NASA’s new tyres are ‘virtually indestructible’

While spring tyres are not new, it was only with nickel titanium that the problem of deformation could be surmounted.
Image credit: NASA

Tyres are one of the most important, and often most overlooked, vehicle components. At least until something goes wrong with them. Unlike most places on Earth, if a vehicle on the moon or Mars gets a flat, it is not a simple matter to change it. Enter NASA’s new ‘virtually indestructible’ spring tyres.

The tyres are the latest in a line specifically developed for extraterrestrial vehicles, and are made from nickel titanium, or Nitinol, a metal alloy of nickel and titanium where the two elements are present in roughly equal atomic percentages. Nitinol is also both a shape memory alloy and superelastic.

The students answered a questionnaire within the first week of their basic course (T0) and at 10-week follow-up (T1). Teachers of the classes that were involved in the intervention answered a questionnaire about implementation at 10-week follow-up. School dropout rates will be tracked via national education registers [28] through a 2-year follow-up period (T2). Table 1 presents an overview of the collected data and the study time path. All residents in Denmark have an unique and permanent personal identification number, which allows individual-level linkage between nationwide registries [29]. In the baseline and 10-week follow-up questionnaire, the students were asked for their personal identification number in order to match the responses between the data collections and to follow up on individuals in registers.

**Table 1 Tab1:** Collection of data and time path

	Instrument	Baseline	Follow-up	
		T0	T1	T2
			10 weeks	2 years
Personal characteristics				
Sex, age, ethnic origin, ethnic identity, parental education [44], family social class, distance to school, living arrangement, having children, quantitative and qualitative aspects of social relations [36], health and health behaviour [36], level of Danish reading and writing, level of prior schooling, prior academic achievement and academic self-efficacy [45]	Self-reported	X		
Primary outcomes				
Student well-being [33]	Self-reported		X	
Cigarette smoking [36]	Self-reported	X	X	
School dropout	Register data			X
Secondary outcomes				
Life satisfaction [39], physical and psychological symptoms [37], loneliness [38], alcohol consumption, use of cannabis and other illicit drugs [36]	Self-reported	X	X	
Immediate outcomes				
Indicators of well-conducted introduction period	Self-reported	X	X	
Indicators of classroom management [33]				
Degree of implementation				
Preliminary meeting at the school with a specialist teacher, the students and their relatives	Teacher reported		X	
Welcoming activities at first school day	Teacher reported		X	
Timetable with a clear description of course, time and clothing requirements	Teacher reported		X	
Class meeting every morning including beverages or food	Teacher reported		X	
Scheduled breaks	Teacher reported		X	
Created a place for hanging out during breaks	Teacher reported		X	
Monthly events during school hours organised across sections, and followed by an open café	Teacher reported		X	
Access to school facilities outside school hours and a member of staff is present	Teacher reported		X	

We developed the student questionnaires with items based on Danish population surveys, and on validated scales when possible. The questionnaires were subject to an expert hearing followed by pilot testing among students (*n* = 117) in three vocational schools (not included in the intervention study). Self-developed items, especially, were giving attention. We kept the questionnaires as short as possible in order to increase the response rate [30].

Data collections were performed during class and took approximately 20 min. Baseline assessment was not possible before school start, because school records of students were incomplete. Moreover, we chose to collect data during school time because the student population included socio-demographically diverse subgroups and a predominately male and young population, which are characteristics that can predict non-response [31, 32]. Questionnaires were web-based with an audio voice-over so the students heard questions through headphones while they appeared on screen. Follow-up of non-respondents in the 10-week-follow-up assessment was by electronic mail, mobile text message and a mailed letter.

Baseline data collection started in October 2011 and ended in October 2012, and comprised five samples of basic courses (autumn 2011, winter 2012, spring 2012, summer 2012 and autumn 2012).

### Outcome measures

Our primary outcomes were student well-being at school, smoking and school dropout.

A shape memory alloy ‘remembers’ its original shape and, when deformed, returns to its pre-deformed shape when heated. Superelasticity means that no heating is necessary for the material to return to its original shape, and that the material exhibits elasticity 10 to 30 times greater than that of ordinary metal.

In combination, this means that the Nitinol tyres do not need to be heated after being deformed to regain their original shape, making them perfectly suited to both the harsh terrain and the lack of readily available heat sources (or tyre changing facilities) in space.

Shape Memory Alloy Tires: Part 2

In one particular moment of serendipity, engineer Colin Creager and Materials Scientist Santo Padula had a conversation that completely changed the path forward.
Video credit: nasaglenn

11 Dec 2017

By Robyn Grimsley
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